Extra (Exclusive) Content… GAAAAAAAH!

I’m pretty sure you’re aware of it by now, but if you’re not, then you should know that companies are selling extra content (already in the game) through limited editions. I don’t know who the first to do it was, but the first publicized game that I could think of was Battlefield: Bad Company (with their Gold edition, giving extra guns for online play). The community was a bit ticked off, but they still bought it.

Another game close to my heart, Forza Motorsport 3 did this as well, giving people who bought the limited edition five extra (and highly sought out) cars (as well as VIP membership). These cars weren’t DLC, but instead, you downloaded a VIP key. If you didn’t have the VIP key, you were teased by the cars, and saw them in the car dealership with a nice big “locked” symbol on it, with no clue how to unlock them if you were never informed.

Other games got in the act as well. Assassin’s Creed II had extra areas and missions for people who bought the “Master Assassin’s Edition” (or “Black Edition” in Europe/Australia). Mass Effect 2 will get in on the act with extra armours for those who buy the limited edition.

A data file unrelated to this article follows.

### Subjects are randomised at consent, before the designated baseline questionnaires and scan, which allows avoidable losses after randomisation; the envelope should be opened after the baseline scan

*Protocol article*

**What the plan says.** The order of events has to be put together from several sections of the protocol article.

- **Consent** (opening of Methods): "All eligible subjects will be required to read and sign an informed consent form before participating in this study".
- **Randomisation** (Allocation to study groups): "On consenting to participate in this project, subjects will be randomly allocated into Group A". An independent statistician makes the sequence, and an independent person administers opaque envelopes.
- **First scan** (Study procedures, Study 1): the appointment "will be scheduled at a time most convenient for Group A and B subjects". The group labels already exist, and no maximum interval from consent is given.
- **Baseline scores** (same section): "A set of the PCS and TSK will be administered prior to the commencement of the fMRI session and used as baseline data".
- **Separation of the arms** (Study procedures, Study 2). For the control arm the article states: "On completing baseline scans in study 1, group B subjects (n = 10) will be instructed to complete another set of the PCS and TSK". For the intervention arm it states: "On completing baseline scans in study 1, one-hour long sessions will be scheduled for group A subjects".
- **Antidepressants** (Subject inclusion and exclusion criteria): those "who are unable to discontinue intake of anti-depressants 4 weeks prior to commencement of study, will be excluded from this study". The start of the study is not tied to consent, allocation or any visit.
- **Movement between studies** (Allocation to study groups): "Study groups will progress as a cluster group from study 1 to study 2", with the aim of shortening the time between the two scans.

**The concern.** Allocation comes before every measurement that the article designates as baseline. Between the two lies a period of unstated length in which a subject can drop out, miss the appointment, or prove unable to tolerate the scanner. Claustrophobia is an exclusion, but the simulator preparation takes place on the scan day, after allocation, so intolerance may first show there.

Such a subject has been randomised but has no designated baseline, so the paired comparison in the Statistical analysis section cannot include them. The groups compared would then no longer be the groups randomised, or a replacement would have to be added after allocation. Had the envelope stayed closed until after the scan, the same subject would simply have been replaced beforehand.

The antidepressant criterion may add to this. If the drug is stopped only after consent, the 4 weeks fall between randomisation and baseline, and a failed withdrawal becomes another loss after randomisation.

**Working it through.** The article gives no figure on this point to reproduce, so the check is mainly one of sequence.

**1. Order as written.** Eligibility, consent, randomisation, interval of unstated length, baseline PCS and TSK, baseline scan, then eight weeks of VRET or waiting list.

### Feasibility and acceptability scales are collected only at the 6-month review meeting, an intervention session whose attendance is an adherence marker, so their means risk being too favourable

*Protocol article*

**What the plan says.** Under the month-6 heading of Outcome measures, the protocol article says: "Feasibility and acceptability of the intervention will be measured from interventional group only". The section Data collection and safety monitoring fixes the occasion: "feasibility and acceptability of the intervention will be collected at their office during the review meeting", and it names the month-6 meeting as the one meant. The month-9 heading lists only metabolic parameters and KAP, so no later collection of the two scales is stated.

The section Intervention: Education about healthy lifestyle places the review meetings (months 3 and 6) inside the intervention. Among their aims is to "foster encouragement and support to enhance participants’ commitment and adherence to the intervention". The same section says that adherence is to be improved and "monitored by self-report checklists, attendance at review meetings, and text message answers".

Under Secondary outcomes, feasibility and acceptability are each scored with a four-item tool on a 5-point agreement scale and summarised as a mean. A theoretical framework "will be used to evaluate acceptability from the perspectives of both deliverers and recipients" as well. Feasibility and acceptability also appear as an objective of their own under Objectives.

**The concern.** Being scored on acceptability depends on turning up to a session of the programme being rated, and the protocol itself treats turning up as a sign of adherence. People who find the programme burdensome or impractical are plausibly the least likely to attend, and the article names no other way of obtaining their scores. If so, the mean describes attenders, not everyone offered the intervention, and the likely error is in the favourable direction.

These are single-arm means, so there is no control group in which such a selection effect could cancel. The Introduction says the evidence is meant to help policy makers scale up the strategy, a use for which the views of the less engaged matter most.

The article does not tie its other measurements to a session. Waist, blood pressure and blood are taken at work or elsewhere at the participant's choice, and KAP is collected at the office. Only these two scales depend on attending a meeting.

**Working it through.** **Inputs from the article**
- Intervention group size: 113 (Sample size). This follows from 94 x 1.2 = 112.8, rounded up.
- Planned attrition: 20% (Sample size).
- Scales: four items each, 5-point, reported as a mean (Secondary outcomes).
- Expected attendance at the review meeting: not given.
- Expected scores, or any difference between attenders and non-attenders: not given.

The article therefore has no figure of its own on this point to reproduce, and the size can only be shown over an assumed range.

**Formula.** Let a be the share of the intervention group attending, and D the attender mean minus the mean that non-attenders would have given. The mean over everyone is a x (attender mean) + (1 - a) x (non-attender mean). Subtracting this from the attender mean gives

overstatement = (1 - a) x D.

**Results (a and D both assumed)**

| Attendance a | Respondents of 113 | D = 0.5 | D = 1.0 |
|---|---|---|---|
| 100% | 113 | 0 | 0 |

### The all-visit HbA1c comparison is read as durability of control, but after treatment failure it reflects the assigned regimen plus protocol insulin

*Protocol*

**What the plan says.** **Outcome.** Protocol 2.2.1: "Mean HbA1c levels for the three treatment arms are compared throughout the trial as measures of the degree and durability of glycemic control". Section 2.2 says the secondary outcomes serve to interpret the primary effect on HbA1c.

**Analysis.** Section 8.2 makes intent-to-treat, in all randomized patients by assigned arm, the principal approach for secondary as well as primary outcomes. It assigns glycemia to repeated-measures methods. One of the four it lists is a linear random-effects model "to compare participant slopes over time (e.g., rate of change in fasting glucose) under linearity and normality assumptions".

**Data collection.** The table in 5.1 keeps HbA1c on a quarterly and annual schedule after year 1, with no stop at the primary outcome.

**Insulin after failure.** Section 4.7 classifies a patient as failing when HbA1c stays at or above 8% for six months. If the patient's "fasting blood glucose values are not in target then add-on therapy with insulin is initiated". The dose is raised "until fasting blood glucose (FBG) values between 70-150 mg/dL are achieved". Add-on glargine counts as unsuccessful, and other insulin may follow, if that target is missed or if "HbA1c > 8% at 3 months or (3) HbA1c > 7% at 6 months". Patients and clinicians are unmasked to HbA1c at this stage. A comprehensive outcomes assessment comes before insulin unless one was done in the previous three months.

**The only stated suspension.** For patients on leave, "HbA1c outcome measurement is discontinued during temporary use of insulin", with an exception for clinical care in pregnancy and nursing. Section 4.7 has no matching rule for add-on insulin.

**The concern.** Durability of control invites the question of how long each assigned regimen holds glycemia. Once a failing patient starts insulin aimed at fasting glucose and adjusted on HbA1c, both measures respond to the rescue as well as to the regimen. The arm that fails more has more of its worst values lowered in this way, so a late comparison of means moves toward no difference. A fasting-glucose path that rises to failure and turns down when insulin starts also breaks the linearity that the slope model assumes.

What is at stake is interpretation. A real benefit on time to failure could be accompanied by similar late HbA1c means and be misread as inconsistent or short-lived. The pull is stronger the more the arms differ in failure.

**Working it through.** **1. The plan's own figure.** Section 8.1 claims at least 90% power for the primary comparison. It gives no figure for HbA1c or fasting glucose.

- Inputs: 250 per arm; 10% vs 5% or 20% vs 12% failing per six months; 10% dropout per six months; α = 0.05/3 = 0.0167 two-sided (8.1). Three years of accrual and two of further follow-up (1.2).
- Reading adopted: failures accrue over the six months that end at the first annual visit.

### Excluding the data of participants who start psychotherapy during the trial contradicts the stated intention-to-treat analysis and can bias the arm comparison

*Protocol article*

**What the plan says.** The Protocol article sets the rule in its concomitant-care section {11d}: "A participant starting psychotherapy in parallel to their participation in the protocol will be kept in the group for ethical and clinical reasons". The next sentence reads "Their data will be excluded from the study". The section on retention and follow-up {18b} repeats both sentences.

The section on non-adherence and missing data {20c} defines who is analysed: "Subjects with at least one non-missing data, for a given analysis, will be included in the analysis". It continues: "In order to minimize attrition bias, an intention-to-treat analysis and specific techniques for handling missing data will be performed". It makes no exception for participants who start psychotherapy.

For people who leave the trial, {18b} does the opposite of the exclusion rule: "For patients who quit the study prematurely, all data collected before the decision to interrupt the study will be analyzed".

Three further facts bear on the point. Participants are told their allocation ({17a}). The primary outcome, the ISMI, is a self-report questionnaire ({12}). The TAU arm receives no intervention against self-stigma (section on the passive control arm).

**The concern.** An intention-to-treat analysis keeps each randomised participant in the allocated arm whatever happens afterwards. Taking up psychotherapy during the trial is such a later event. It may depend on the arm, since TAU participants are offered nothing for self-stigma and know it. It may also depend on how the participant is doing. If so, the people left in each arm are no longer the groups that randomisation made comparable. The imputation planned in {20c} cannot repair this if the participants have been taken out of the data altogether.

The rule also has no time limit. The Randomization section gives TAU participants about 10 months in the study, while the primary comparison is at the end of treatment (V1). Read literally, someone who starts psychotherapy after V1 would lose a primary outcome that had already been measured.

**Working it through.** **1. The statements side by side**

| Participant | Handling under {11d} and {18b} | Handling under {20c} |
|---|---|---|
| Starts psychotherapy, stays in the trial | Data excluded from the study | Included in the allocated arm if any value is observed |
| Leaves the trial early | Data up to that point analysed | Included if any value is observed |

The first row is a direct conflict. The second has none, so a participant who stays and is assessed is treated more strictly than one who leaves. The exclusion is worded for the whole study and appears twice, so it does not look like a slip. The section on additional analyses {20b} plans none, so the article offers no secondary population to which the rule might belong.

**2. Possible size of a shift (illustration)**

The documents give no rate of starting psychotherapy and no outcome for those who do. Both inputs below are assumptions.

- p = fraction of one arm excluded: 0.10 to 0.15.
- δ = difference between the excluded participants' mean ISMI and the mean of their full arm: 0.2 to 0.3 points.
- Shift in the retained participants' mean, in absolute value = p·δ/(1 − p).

I guess I should get to the point though. While many of these don’t affect gameplay enough to matter, it doesn’t mean that you can base a limited edition, at a $10-$20 price jump around that. Sure, you’ll give me an extra behind-the-scenes disc, or some fancy packaging, but I’d like to see developers tell me that the small bit of content is really worth it.

Moreover, if you are going to offer the extra content, don’t put it in the game for those who didn’t buy it. Imagine racing on Forza 3, seeing your opponent is driving a Corvette ZR1, and then going to buy it, to find it locked. It’s not surprising that there are a boatload of topics on the official site asking where it is, because they never mentioned how to get it in the first place on the normal disc.

I guess I can’t expect this to change, unfortunately. With DLC getting stronger in the market, it seems like this and incompletion in games is going to become more commonplace, sadly.

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~ by The Slurpee Man on January 9, 2010.

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